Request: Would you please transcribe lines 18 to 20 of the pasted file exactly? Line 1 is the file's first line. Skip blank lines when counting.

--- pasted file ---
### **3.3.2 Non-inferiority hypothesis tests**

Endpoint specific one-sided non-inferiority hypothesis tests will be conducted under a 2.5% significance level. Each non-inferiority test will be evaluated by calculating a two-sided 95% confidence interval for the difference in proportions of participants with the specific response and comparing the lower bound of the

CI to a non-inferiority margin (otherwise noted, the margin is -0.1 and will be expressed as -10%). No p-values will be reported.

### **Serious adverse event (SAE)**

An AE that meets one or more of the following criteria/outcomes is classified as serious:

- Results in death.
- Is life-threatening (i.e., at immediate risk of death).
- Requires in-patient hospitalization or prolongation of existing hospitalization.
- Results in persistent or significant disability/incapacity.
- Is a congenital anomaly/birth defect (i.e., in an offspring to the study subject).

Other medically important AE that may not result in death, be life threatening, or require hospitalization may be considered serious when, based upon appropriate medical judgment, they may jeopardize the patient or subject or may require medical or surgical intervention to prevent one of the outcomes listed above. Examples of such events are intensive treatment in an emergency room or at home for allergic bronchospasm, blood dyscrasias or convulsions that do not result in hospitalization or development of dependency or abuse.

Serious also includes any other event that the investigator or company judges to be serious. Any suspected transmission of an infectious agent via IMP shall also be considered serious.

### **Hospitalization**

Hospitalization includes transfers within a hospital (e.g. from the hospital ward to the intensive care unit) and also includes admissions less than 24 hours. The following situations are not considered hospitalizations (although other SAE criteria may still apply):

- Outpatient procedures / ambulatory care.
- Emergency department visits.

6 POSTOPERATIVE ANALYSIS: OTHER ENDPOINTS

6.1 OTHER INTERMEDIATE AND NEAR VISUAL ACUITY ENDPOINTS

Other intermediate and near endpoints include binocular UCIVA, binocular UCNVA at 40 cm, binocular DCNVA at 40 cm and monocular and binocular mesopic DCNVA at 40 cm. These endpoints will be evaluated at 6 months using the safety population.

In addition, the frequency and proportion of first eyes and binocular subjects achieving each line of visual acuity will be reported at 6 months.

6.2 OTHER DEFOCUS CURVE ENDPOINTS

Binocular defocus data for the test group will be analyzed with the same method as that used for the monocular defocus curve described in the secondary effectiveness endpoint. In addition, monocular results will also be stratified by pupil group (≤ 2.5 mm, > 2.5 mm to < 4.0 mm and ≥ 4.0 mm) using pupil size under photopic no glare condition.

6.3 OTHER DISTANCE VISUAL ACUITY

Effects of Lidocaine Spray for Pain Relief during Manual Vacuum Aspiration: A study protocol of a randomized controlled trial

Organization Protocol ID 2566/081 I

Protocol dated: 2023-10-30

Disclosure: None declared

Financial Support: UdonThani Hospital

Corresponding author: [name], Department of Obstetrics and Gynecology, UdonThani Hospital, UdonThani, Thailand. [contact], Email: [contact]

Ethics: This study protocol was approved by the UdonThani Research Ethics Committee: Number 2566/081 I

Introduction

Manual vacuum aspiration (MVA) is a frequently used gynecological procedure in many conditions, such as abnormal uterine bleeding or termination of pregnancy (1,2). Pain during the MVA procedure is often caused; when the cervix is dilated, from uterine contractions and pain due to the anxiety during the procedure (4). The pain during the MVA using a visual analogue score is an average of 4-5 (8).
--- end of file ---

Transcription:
6.1 OTHER INTERMEDIATE AND NEAR VISUAL ACUITY ENDPOINTS

Other intermediate and near endpoints include binocular UCIVA, binocular UCNVA at 40 cm, binocular DCNVA at 40 cm and monocular and binocular mesopic DCNVA at 40 cm. These endpoints will be evaluated at 6 months using the safety population.

In addition, the frequency and proportion of first eyes and binocular subjects achieving each line of visual acuity will be reported at 6 months.